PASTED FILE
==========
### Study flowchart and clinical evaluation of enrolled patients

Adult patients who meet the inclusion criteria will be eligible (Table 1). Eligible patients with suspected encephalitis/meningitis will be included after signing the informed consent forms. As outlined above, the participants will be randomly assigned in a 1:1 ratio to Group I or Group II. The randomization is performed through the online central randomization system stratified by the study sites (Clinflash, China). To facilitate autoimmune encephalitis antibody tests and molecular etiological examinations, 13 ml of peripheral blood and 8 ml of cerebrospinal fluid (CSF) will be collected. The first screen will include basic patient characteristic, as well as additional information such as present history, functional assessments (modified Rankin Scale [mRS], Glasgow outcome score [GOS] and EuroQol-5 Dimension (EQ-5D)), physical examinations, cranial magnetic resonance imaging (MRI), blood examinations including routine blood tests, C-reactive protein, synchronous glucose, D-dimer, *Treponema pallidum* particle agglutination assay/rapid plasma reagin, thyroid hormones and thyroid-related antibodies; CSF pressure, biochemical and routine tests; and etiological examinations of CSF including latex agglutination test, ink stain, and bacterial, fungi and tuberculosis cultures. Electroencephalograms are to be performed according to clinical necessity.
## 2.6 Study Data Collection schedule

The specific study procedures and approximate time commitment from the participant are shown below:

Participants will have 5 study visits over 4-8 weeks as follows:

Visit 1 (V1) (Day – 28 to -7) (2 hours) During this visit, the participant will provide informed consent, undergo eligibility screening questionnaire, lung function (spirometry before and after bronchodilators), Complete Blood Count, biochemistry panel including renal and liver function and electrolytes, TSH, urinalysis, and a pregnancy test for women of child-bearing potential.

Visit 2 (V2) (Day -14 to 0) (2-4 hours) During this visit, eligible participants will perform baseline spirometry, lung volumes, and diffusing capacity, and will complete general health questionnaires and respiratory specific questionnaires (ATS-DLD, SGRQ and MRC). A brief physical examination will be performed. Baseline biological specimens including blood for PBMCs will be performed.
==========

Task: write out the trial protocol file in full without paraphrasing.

### Study flowchart and clinical evaluation of enrolled patients

Adult patients who meet the inclusion criteria will be eligible (Table 1). Eligible patients with suspected encephalitis/meningitis will be included after signing the informed consent forms. As outlined above, the participants will be randomly assigned in a 1:1 ratio to Group I or Group II. The randomization is performed through the online central randomization system stratified by the study sites (Clinflash, China). To facilitate autoimmune encephalitis antibody tests and molecular etiological examinations, 13 ml of peripheral blood and 8 ml of cerebrospinal fluid (CSF) will be collected. The first screen will include basic patient characteristic, as well as additional information such as present history, functional assessments (modified Rankin Scale [mRS], Glasgow outcome score [GOS] and EuroQol-5 Dimension (EQ-5D)), physical examinations, cranial magnetic resonance imaging (MRI), blood examinations including routine blood tests, C-reactive protein, synchronous glucose, D-dimer, *Treponema pallidum* particle agglutination assay/rapid plasma reagin, thyroid hormones and thyroid-related antibodies; CSF pressure, biochemical and routine tests; and etiological examinations of CSF including latex agglutination test, ink stain, and bacterial, fungi and tuberculosis cultures. Electroencephalograms are to be performed according to clinical necessity.
## 2.6 Study Data Collection schedule

The specific study procedures and approximate time commitment from the participant are shown below:

Participants will have 5 study visits over 4-8 weeks as follows:

Visit 1 (V1) (Day – 28 to -7) (2 hours) During this visit, the participant will provide informed consent, undergo eligibility screening questionnaire, lung function (spirometry before and after bronchodilators), Complete Blood Count, biochemistry panel including renal and liver function and electrolytes, TSH, urinalysis, and a pregnancy test for women of child-bearing potential.

Visit 2 (V2) (Day -14 to 0) (2-4 hours) During this visit, eligible participants will perform baseline spirometry, lung volumes, and diffusing capacity, and will complete general health questionnaires and respiratory specific questionnaires (ATS-DLD, SGRQ and MRC). A brief physical examination will be performed. Baseline biological specimens including blood for PBMCs will be performed.